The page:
The Commissioner of Police of the Metropolis v Rixon UKEAT/0126/10/SM

Appeal concerning whether an employment judge could, at a PHR, review the decision of a Regional Judge that a claim was not valid, where the claimant was seeking anonymity and had not provided his name and address on the claim form.

Appeal No. UKEAT/0126/10/SM



At the Tribunal

On 6 April 2010





Transcript of Proceedings



For the Appellant

Instructed by:
Metropolitan Police Legal Services
New Scotland Yard

For the Respondent

Messrs Russell Jones & Walker Solicitors
50-52 Chancery lane


JURISDICTIONAL POINTS: Extension of time: reasonably practicable

The Claimant, a serving police officer had been granted anonymity at the Stockwell Tube inquest. He subsequently raised PIDA detriments in an in-time claim form, but on advice did not disclose his name or address, giving his Police Federation representative's. The claim was not accepted by the Secretary and the Regional Employment Judge for want of those details. At a PHR to determine whether a new claim was in time, the Employment Judge decided it was. On appeal by the Commissioner, it was agreed that if the Employment Judge were wrong on being precluded from considering whether the original claim was in time by Rule 3(9), the claim would be in time. Held: Rule 3(9) did not so constrain the Employment Judge. Since her view was clear, there would be no change if this point were remitted to her, the Judgment was unarguably correct. and it was not necessary to consider the other grounds of appeal.

  1. This case takes a narrow point about an arcane aspect of Employment Tribunal procedure. I will refer to the parties as the Claimant and the Respondent.
  1. It is an appeal by the Respondent in those proceedings against a judgment of Employment Judge Ms H Clark, sitting alone at London Central on 15 December 2009, registered with Reasons on 7 January 2010. The Claimant represented himself. Today he has the advantage to have secured the services of Mr Marcus Pilgerstorfer of Counsel who has transformed this case. The Respondent is represented today by Mr Simon Cheetham of counsel, different counsel having appeared below.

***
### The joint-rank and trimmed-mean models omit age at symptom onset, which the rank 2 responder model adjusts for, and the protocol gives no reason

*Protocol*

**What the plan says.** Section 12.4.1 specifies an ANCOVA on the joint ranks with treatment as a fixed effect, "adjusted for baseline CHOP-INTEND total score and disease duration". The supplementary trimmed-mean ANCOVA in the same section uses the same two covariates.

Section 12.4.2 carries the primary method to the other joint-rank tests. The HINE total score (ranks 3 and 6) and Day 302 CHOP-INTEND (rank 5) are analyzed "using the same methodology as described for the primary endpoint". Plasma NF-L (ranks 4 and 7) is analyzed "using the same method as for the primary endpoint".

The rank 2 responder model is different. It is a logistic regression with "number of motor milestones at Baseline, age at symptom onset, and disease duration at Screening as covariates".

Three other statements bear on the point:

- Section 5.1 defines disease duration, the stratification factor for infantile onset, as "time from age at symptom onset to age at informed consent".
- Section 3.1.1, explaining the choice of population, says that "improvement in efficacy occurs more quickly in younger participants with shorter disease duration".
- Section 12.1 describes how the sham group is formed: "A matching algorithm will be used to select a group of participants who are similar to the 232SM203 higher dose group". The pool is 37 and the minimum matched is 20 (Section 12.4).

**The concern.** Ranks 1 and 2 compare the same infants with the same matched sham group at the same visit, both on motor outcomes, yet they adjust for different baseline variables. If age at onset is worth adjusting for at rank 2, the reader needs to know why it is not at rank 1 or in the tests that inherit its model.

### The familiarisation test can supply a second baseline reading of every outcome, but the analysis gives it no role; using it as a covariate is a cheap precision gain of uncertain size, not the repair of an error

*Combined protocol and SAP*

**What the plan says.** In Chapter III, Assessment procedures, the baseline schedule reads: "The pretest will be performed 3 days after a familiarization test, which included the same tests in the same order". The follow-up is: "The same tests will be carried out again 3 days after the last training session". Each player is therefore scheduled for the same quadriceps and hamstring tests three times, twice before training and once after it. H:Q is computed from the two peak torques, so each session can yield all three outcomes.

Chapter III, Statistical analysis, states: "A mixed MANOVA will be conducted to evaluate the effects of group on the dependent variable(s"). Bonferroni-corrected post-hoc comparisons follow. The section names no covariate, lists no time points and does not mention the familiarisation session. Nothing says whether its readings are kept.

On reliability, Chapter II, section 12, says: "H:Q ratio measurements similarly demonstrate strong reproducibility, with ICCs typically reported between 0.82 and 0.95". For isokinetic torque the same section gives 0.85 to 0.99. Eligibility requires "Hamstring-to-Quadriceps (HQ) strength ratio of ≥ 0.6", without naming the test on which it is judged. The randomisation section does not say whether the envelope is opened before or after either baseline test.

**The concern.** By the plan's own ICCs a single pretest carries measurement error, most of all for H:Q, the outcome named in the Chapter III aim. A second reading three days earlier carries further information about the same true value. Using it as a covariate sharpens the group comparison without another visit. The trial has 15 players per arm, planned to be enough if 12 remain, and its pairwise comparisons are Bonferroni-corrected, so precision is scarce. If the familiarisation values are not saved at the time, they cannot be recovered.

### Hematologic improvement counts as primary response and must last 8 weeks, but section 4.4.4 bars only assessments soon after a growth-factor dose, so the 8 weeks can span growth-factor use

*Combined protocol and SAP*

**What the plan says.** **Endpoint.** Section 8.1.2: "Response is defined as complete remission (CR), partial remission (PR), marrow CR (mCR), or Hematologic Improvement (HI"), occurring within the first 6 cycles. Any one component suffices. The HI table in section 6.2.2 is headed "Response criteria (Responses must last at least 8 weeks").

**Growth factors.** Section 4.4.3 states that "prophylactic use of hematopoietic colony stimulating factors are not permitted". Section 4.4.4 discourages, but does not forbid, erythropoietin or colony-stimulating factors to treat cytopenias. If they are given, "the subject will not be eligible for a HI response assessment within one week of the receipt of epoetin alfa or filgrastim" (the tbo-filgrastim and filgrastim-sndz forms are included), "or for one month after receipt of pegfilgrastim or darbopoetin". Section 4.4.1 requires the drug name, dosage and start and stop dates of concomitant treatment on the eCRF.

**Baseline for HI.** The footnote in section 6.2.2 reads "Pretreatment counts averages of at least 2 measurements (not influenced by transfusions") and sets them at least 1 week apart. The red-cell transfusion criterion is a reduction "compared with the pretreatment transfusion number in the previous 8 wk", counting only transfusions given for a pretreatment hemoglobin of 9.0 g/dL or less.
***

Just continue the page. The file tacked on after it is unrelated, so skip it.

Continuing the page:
1. The issue was whether or not a claim had been validly presented, and, if it was not, was it because it was not reasonably practicable so to do; in which case was it presented within a reasonable time thereafter; see s. 111 of the Employment Rights Act 1996.
  1. The Claimant made a number of claims, substantially that he had made a disclosure in the public interest. He is a Police Sergeant in the service of the Respondent, and had been engaged in the Coroner's inquest into the killing of Jean Charles de Menezes at Stockwell Tube Station. The Coroner had given him anonymity for his own protection and in the public interest.
  1. The circumstances which he wishes to place before an employment tribunal touch upon his role. Being a member of the Police Federation, he took advice on one aspect of the claim he himself was to present. That was whether he could in submitting his claim form to an employment tribunal leave out his name and address, instead placing on the record the name and address of a representative of the Federation. The Federation carries out trade union functions while itself as a matter of law not being a trade union. If it were for me to determine, I would hold that it carries out a responsible professional function, providing advice and representation to its members on aspects on what are loosely known as employment matters.
**The facts**